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BYU professors clear the air to see deep-space images

Student-built antennas capture images, help confirm research

The wonders of the universe are becoming clearer to two professors of engineering at Brigham Young University, thanks to their new research and a recently constructed set of antennas that function as a radio telescope to acquire signals from the far-reaches of space.

Brian Jeffs and Karl Warnick have refined a way to reduce man-made interference while observing radio and microwave signals emitted by stars, constellations and other deep-space objects. The professors’ research makes it easier to decipher the faint signals and translate them into clearer, more accurate images for astronomers.

“Trying to acquire a deep-space signal is like looking at a firefly twenty miles away while you have a search light shining in your face,” Warnick said, explaining that extremely faint astronomical signals can be masked or distorted by anything from global positioning satellite systems and navigational transmitters to TV or radio signals.

To remove the interference, the duo used an array of antennas that was recently constructed on top of W. W. Clyde Engineering Building at BYU. Funded by the National Science Foundation, the antenna array was built by graduate students under the supervision of Jeffs and Warnick.

Configuring the antennas in a specific arrangement and using mathematical algorithms to combine the received signals into an image, the researchers were able to capture an image of the remnants of a supernova that is a bright radio source in the constellation Cassiopeia. While the BYU array is nowhere near as sensitive as a world-class radio telescope, it serves as a testbed for state-of-the-art interference cancellation techniques.

“Most people think of astronomical observations in the form of visual light images, but because so many signals come to Earth in the form of radio and microwaves, if you want to see the edges of the universe, you really need to ‘look in the radio spectrum,’ so to speak,” said Jeffs.

Hydrogen, the most common element in the galaxy, emits a microwave signal, and Jeffs said, “If you can receive it, you can build a map of the mass between the stars in our galaxy. There are a lot of spaces that aren’t so empty.” Astronomers piece together microwave signals from hydrogen or other deep space objects to create a visual image.

World regulatory bodies have designated some frequencies, such as the hydrogen signal, as protected bands that cannot be used by radio, television, or other man-made systems. But because celestial objects on the edge of the universe are moving away from Earth at a very rapid rate, the radio signal they produce as they move is “shifted down” to a lower frequency so that by the time the signal reaches Earth, it is received in frequency bands assigned to other signals.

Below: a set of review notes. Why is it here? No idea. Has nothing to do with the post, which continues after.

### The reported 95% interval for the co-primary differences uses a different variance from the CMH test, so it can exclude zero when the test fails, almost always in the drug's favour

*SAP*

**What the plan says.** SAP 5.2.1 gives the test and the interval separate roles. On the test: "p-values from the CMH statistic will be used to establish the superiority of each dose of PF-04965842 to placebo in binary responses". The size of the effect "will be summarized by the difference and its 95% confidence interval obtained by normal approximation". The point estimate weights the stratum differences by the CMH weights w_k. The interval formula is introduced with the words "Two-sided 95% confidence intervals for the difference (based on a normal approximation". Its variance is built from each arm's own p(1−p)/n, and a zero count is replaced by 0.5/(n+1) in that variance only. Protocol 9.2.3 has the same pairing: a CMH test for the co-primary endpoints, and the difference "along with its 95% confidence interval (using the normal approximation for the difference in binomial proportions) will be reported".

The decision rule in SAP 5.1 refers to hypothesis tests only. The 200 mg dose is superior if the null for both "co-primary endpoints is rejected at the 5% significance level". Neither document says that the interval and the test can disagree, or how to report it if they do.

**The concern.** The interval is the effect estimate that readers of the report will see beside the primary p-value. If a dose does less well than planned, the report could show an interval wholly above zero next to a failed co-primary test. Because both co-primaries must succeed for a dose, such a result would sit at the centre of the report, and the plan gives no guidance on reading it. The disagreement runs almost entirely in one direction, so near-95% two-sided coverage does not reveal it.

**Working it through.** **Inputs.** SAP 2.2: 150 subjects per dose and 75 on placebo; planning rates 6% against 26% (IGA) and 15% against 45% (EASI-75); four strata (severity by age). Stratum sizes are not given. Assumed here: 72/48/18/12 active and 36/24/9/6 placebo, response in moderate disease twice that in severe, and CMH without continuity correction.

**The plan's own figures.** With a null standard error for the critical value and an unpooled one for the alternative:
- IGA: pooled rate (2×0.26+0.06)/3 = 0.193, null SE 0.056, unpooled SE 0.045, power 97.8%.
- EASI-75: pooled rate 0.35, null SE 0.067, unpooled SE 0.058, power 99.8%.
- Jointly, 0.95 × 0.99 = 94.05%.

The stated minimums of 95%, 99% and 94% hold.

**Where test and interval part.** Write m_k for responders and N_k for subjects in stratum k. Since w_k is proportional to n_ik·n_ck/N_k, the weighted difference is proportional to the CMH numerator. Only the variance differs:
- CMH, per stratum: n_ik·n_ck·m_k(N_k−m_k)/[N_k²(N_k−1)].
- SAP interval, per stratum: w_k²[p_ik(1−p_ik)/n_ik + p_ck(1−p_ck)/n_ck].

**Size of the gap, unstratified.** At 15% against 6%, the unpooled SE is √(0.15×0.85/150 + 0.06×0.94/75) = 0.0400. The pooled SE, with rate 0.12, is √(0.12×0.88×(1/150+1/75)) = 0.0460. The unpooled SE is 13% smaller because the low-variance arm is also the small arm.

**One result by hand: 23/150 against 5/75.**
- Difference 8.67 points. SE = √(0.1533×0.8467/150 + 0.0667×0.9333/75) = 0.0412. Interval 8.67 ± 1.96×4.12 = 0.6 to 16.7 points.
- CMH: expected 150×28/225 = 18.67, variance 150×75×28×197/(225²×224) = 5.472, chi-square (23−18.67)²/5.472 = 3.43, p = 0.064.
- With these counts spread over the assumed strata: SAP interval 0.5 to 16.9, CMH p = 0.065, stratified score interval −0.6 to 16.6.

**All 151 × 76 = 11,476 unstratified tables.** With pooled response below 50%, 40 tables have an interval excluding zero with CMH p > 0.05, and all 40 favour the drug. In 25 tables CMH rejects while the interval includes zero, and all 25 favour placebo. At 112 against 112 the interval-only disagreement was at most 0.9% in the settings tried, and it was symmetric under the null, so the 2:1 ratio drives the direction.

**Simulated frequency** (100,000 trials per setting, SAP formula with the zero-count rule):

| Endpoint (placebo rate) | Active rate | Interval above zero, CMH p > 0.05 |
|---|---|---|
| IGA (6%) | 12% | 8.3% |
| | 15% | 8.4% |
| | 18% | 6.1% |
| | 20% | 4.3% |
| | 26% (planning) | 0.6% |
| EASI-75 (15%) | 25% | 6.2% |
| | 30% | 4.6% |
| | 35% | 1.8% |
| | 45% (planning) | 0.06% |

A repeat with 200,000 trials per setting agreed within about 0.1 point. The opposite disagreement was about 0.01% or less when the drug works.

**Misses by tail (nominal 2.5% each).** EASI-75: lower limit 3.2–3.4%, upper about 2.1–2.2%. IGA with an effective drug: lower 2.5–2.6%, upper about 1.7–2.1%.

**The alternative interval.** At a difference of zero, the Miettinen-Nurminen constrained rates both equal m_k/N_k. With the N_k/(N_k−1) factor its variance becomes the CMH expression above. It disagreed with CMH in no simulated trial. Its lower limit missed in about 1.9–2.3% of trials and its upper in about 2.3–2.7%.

The professors began their project after they saw an article in an amateur astronomy magazine describing a group at the National Radio Astronomical Observatory in West Virginia that had built a filter to cancel interference.

“We thought, ‘That sounds like a fun problem. We can probably do better,’” Jeffs said.

One form of interference that was particularly troubling was the echo of air surveillance radar off the body of airplanes. Air traffic controllers use air surveillance radar to monitor the progress of aircraft.

“The signal of this type of radar is very close to the faint hydrogen signal we are trying to pick up,” Warnick said. “The radar equipment itself causes problems, but even worse, the echo of the radar off the body of the airplanes causes interference. Planes as far as 300 kilometers away can interfere.”

The professors decided to use a signal processing technique called a Kalman Filter Tracker, a method use by the military, to track airplanes and predict their location at specific times. Now, once the tracker figures out where planes will be, astronomers can block the data of the echo from the planes before it ever gets mixed in with the deep-space data.

“The process works well,” Jeffs said. “We can track as many as a dozen airplanes at once.”

With the array complete and the methods tested, Jeffs and Warnick will take their research to a larger venue: the National Radio Astronomy Observatory in Green Bank, West Virginia, home of the largest steerable radio telescope in the world, where they will prove their methods on a larger scale.

Writer: Anthony Strike

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